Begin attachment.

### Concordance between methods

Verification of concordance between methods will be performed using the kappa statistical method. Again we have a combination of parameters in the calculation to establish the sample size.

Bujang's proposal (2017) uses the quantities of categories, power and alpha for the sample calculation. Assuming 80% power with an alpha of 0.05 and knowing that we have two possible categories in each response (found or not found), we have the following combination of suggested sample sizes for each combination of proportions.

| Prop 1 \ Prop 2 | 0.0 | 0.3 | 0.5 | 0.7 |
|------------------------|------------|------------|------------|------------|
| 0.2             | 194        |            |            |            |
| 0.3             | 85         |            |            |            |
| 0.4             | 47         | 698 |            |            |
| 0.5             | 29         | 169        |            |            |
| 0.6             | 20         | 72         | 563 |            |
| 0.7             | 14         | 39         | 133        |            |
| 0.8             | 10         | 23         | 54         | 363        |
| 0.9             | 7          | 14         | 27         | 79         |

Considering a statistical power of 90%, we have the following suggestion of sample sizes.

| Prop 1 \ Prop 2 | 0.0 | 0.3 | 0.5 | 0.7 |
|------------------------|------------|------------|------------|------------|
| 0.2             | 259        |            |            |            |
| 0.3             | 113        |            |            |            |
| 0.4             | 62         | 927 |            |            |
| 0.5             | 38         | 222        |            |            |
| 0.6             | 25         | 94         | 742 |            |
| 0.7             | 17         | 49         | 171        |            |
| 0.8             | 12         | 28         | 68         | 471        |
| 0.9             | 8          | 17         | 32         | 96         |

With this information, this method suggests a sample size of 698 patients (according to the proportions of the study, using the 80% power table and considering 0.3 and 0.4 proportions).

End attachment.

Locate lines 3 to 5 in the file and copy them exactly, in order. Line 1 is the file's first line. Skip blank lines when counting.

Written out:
Bujang's proposal (2017) uses the quantities of categories, power and alpha for the sample calculation. Assuming 80% power with an alpha of 0.05 and knowing that we have two possible categories in each response (found or not found), we have the following combination of suggested sample sizes for each combination of proportions.

| Prop 1 \ Prop 2 | 0.0 | 0.3 | 0.5 | 0.7 |
|------------------------|------------|------------|------------|------------|